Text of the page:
'Car cabin air flow analysis' simulation project by Ali_Arafat


I created a new simulation project called 'Car cabin air flow analysis':

This project simulates the flow inside a car cabin.

More of my public projects can be found here.



With the discovery of the internal combustion engine, the automotive industry has observed an exponential rise in the number of cars on the streets, worldwide. As is evident from global warming and climate change, unsurprisingly, automobiles are responsible for the largest share of air pollution. The pollutants are not only released due to fuel combustion but also due to other processing occurring in the car system.
For instance, the cool blast of air from the Air Conditioner (AC) may be a cooling effect for us, but it actually is hot air with hot gases being removed during a multi-step process. Interestingly, the refrigeration cycle is an application of the Second Law of Thermodynamics. But unfortunately, it is a law and there are no exceptions to it. The amount of heat that is captured from a certain space or body (to be cooled) is always less than the amount of heat that is released to the atmosphere.
So what can we do about it? We could make sure that the car cabin is designed such that there is lesser energy consumption (lesser heat released).

Project Goals


The following project intends to simulate the airflow inside the cabin of a car, using the SimScale platform. Computational Fluid Dynamics (CFD) is an important tool used to conduct an analysis, whose results are employed in order to make/modify such a design. Furthermore, a better cabin design will ensure the thermal comfort of the driver as well as the passengers.
Our eventual goal is to observe the velocity and temperature contours to study the airflow pattern as well as regions of heating and cooling. We will also look for areas of recirculation with the aim of eliminating or minimizing them.


The geometry is that of a standard wagon type 4-door car. The source geometry (entire car) was provided by GrabCAD user Joerg Schmit . Engineers at SimScale have modified it in order to enable it for internal flow analysis.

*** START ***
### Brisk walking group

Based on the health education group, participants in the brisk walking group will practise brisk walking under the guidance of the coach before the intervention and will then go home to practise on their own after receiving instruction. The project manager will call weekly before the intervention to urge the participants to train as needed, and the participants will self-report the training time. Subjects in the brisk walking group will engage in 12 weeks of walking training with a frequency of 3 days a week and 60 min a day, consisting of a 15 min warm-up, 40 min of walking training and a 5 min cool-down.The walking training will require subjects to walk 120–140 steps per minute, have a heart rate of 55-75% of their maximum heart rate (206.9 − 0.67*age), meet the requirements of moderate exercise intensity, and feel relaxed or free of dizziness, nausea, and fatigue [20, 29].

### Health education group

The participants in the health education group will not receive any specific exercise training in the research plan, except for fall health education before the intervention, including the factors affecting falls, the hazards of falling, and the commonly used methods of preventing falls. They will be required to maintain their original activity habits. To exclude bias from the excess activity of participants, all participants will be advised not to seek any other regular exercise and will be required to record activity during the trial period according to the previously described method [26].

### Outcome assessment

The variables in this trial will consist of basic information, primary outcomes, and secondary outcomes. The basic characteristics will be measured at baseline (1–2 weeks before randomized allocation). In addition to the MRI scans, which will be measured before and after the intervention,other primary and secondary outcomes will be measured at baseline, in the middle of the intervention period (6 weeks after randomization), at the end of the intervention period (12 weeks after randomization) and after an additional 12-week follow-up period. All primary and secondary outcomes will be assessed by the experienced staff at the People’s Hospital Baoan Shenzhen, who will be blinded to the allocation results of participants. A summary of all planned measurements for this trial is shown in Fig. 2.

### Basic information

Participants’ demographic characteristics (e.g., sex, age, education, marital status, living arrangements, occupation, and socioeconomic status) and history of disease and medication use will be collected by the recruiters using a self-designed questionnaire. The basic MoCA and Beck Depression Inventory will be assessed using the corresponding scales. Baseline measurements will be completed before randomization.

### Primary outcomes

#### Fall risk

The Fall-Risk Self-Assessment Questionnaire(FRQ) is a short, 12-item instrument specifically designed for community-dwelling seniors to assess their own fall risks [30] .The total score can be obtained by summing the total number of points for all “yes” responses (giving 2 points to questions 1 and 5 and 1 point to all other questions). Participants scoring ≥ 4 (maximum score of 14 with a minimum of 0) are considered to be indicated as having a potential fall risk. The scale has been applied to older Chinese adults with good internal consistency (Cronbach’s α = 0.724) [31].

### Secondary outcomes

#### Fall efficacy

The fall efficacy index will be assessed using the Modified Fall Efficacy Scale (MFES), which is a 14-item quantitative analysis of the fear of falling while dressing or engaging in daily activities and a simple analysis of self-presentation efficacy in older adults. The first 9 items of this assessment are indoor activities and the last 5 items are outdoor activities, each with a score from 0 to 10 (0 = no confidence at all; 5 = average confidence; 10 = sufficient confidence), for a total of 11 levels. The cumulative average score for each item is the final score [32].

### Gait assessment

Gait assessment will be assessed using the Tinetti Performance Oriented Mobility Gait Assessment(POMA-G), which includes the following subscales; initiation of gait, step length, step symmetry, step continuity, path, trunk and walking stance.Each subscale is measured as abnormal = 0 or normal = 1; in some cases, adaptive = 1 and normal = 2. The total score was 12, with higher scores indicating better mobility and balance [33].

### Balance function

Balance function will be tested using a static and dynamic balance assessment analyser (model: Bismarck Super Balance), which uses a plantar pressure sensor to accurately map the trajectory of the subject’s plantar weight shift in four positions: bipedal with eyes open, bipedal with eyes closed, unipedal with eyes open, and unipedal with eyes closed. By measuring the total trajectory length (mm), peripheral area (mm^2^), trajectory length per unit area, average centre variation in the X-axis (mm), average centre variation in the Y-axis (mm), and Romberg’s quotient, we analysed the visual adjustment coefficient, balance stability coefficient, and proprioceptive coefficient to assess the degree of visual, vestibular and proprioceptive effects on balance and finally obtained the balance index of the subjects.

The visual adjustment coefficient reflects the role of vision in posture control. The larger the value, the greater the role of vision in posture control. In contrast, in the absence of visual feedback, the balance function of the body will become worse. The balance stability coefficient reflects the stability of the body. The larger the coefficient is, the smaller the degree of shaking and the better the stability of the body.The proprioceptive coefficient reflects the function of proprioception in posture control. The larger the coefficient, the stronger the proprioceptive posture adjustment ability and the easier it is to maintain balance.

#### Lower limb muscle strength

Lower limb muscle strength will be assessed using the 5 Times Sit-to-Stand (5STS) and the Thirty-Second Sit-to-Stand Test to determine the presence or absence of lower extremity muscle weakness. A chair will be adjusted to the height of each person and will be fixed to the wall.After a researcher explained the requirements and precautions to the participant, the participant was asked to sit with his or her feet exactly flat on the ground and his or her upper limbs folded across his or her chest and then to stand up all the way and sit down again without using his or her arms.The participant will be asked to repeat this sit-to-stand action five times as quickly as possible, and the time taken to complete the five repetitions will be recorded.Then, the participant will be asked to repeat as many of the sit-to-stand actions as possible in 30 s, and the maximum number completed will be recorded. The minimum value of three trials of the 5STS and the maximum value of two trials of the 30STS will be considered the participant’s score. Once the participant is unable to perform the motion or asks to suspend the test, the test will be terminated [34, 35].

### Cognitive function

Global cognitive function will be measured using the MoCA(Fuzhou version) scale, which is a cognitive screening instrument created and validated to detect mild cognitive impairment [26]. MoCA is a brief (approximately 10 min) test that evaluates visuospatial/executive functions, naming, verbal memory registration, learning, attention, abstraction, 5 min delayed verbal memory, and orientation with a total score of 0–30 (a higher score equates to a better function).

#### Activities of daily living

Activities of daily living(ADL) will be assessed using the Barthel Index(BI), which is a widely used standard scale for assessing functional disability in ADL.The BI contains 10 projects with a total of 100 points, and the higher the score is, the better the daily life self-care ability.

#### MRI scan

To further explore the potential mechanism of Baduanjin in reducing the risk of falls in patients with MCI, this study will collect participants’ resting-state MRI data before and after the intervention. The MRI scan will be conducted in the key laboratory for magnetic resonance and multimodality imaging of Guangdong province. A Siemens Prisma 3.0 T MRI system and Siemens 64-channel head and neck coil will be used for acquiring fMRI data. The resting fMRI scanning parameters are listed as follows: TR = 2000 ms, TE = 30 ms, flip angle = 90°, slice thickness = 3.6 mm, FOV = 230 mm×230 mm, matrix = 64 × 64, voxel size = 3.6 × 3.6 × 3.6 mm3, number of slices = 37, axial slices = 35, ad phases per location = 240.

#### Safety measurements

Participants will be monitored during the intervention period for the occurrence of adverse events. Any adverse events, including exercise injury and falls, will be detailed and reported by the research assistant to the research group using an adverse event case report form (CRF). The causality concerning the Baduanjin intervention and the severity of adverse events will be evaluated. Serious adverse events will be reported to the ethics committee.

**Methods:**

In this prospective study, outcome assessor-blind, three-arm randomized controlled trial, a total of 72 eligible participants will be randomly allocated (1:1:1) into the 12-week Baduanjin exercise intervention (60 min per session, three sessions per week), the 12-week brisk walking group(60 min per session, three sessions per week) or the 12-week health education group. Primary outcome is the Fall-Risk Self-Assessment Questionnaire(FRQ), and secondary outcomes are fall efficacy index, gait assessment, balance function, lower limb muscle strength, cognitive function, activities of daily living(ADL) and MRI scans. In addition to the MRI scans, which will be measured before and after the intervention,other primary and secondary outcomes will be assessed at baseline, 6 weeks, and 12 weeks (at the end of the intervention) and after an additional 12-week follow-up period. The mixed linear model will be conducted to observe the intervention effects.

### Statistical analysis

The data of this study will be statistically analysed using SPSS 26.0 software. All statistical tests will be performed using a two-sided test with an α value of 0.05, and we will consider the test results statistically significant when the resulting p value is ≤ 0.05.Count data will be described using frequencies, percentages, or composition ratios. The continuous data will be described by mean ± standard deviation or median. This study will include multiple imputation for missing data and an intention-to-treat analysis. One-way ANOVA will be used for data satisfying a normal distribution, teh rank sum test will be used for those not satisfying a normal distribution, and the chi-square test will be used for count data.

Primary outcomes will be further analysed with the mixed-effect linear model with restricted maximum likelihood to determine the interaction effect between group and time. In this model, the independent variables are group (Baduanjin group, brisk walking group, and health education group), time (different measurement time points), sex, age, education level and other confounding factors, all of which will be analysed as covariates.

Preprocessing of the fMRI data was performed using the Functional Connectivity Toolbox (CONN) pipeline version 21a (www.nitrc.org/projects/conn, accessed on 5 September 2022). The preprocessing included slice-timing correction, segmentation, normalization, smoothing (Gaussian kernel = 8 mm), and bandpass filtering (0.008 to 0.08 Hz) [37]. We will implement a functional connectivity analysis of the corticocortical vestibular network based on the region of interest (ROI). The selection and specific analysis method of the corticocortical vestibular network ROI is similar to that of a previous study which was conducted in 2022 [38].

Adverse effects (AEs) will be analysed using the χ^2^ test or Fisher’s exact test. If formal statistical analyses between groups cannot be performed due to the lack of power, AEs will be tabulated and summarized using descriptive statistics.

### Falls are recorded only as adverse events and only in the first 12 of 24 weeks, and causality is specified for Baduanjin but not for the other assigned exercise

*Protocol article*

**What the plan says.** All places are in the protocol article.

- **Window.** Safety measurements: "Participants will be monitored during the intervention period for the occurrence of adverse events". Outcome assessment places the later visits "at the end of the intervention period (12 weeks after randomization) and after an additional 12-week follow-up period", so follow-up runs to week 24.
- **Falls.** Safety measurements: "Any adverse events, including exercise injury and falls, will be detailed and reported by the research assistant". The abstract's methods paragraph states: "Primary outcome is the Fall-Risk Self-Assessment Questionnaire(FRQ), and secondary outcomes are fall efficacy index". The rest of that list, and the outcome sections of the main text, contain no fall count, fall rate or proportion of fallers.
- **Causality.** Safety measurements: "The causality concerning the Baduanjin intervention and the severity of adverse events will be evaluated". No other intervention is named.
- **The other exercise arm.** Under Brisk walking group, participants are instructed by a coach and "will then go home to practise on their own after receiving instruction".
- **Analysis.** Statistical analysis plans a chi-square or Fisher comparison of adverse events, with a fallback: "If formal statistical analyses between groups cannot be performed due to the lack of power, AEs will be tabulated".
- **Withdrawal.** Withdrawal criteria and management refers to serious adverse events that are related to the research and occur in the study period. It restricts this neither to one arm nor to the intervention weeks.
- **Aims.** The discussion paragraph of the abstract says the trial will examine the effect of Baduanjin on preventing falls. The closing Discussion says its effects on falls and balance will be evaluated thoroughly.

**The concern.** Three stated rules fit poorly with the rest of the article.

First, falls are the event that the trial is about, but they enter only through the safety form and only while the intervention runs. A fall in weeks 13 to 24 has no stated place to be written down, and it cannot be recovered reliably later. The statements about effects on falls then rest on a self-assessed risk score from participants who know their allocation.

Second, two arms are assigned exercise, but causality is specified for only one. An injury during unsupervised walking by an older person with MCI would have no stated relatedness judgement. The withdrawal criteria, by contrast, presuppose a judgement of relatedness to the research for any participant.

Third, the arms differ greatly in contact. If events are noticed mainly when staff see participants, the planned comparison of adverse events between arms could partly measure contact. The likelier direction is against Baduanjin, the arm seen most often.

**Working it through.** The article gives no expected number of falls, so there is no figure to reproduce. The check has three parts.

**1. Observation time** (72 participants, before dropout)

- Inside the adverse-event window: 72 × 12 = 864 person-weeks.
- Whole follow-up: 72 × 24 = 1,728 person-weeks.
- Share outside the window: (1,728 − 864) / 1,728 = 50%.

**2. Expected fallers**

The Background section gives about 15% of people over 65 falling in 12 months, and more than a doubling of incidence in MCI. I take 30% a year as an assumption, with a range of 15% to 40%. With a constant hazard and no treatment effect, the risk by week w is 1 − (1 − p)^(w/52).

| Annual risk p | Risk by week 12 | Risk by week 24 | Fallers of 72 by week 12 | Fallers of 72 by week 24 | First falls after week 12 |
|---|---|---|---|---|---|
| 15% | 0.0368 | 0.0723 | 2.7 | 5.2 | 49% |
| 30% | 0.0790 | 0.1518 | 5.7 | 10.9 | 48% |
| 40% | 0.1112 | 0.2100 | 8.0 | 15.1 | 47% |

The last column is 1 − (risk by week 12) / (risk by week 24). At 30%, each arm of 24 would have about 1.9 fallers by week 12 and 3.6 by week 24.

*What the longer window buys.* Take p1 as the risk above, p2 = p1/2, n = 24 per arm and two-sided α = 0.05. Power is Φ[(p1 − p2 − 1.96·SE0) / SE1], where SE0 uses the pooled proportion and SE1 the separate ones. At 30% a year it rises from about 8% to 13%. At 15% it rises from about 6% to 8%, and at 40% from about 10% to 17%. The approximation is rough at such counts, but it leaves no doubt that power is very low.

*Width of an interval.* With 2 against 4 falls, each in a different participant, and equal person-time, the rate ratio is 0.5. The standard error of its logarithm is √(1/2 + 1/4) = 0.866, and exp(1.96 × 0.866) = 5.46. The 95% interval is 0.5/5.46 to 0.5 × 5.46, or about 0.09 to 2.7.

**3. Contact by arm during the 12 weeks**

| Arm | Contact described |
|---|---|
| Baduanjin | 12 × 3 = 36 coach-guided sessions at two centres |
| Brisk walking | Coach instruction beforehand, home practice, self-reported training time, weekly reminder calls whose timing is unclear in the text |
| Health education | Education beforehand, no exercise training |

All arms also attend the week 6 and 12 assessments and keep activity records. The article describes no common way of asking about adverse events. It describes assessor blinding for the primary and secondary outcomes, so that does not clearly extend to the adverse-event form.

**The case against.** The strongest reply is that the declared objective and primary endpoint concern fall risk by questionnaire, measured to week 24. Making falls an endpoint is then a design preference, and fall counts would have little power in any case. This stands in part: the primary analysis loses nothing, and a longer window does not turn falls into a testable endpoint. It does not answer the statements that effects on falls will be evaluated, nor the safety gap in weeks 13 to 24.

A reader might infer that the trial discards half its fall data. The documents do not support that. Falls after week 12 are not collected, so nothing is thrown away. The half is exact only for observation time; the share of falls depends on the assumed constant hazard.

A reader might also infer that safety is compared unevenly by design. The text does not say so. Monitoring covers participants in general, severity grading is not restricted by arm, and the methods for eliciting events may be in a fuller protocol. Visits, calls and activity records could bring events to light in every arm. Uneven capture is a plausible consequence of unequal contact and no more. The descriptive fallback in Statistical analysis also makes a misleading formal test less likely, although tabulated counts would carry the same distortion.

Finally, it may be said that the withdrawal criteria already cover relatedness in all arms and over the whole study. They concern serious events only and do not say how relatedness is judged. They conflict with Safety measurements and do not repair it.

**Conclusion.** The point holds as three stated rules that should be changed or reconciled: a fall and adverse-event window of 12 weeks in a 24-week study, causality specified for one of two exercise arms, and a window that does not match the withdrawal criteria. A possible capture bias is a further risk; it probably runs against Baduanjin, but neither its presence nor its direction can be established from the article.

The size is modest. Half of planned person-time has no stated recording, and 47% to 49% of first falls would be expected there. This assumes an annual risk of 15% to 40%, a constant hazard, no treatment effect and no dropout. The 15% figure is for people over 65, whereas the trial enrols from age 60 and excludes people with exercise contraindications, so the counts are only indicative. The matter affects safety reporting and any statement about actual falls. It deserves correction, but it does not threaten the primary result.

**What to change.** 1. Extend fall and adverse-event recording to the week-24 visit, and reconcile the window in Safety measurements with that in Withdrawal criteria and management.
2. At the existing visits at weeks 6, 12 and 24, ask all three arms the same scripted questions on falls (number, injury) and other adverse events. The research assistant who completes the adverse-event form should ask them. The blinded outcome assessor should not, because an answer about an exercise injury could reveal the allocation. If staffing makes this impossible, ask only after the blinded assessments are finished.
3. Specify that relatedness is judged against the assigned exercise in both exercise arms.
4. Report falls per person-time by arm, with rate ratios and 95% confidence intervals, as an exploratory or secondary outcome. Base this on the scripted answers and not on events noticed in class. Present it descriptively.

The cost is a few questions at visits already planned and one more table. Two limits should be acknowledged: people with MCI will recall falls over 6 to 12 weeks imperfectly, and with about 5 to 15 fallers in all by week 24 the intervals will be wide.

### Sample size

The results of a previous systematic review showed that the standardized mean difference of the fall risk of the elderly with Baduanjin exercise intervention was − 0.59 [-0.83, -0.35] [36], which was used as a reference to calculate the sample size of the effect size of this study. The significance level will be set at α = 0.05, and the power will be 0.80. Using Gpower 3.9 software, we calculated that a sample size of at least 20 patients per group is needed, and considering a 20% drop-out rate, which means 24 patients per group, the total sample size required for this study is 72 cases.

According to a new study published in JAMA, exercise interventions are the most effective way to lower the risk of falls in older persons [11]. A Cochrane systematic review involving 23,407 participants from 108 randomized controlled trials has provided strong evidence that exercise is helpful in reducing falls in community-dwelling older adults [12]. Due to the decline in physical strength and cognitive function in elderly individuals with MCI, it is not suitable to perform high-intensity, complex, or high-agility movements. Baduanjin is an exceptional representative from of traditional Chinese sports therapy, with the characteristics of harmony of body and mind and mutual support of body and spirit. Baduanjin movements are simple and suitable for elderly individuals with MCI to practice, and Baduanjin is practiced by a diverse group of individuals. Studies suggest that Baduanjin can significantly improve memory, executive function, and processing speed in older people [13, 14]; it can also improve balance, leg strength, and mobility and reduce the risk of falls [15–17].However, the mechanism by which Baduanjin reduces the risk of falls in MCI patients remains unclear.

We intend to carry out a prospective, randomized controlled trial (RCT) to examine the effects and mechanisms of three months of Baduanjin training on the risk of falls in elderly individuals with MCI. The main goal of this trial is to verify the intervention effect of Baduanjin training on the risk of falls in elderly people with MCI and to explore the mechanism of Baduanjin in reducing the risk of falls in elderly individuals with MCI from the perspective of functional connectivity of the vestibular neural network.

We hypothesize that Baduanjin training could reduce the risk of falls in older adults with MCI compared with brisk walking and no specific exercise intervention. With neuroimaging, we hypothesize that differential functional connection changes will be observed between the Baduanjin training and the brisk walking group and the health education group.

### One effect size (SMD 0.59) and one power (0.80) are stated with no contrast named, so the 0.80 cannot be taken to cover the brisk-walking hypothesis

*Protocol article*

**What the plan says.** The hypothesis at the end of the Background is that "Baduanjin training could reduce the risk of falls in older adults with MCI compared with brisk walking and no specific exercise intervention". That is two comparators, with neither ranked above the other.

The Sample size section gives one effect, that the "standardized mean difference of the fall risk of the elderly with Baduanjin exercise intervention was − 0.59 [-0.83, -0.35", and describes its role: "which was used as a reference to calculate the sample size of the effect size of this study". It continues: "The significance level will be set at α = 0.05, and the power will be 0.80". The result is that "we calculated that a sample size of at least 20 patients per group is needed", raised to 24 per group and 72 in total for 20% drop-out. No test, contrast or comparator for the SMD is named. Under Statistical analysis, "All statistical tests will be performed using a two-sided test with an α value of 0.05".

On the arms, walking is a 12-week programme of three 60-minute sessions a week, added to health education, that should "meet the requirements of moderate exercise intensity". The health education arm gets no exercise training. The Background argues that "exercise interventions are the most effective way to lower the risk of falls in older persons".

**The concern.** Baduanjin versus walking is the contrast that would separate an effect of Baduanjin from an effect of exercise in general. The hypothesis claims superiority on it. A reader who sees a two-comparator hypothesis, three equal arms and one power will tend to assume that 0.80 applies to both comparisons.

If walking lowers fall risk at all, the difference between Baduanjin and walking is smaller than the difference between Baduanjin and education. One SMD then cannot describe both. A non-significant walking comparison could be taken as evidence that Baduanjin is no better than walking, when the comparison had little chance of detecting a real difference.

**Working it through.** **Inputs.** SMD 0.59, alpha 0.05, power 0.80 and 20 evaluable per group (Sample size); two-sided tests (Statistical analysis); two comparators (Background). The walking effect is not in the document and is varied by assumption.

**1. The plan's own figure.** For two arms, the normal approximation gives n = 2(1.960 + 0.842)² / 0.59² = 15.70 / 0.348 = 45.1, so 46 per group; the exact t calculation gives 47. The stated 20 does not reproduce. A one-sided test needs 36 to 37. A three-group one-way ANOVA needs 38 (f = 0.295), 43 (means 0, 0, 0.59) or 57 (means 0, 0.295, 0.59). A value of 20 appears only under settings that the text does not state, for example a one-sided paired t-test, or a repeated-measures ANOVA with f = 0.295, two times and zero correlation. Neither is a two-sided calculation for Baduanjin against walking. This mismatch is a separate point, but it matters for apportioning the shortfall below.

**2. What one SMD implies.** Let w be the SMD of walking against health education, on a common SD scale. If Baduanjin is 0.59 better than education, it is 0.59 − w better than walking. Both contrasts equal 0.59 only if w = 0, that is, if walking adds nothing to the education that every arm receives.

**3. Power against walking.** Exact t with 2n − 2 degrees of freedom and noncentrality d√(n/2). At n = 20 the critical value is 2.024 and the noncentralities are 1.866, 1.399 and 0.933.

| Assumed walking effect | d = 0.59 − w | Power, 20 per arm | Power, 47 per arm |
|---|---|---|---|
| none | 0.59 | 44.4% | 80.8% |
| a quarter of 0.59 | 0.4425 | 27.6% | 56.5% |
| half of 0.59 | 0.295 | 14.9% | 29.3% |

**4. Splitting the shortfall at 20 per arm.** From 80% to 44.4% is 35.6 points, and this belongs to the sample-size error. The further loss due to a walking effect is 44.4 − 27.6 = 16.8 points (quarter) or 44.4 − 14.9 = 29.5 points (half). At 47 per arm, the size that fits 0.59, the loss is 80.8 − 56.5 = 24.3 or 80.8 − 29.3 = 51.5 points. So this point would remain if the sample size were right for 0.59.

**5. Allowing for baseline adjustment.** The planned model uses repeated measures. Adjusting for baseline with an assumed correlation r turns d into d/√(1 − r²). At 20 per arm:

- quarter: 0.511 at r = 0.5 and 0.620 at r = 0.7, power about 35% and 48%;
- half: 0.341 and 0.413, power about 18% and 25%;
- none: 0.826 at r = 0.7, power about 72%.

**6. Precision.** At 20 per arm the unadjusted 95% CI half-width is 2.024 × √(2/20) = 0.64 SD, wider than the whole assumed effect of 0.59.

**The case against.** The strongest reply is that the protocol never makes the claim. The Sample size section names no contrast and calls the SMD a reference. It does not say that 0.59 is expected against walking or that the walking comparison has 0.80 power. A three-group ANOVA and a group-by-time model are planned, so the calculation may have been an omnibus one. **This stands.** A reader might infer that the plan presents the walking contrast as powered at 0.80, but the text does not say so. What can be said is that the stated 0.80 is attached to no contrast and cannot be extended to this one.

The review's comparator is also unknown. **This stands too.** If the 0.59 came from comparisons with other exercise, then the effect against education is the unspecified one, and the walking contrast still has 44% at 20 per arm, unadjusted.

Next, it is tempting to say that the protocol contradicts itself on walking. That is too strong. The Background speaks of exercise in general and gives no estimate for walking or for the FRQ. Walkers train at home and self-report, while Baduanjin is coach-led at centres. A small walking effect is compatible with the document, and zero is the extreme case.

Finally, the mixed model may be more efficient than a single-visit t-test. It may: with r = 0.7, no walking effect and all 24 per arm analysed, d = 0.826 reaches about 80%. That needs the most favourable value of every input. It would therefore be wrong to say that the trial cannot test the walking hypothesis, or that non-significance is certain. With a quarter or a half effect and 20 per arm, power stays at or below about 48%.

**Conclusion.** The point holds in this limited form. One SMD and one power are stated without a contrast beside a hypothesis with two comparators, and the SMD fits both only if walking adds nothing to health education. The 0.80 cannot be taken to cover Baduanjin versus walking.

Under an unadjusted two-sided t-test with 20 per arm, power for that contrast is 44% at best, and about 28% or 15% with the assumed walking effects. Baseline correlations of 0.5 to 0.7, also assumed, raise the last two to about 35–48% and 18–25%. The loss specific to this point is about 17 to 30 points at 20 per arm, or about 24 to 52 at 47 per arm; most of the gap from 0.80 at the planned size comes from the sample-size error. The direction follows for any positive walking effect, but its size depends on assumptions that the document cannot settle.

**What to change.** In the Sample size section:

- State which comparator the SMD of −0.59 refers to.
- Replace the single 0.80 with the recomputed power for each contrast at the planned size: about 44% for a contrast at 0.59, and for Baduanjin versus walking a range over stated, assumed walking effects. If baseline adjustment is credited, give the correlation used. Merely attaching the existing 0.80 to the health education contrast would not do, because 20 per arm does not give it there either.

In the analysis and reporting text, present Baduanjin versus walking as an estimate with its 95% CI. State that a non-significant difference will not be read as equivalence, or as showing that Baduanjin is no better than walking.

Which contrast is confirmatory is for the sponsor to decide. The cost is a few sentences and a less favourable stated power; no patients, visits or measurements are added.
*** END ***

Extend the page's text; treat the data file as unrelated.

For the sake of simplicity and to save computational resources, only the car cabin is considered for the meshing and CFD simulation.The cabin interior has 4 inlet air conditioning ducts (2 in center and 2 at the sides) and one outlet as shown in the figure below.


The complete modified car geometry was imported and the interior car domain was meshed using the hex-dominant parametric (only CFD) mesh is generated with 16 Computing Cores and multiple mesh refinements. These refinements are made on the surfaces where we require a better accuracy of the results.
The mesh along with the refinements can be observed in the image below:
Resultant mesh
The final mesh consists of approximately 2.7 million cells.


The project simulates internal air flow of the car cabin modeled via steady state convective heat transfer with the K-Omega SST turbulence model.
The boundary conditions are set as follows:

  1. Initial temperature: The car cabin is at an initial temperature of 30 degrees Celsius.
  2. Inlet: Air at a fixed mass flow rate of 0.02 kg/s and a temperature of 10 degrees Celsius is taken
  3. Outlet: A pressure boundary condition is set at the outlet.
  4. Walls: The windows, considered to be walls, are kept at a fixed temperature of 30 degrees Celsius.
    The job was run on 8 computing cores and took around 12.5 hours.

Results and Conclusion

The simulation analyzes the mean flow field and temperature distribution inside the cabin. The results below have been processed on ParaView, an open-source scientific visualization software. They provide a good insight into how flow and temperatures vary at different sections inside the cabin.

Velocity Contours

Temperature Contours
Shown below are the velocity streamlines colored by temperature.

Velocity Streamlines
From the images above, we can see that cold air adequately reaches the passengers seated at the back of the car as well as those in the front.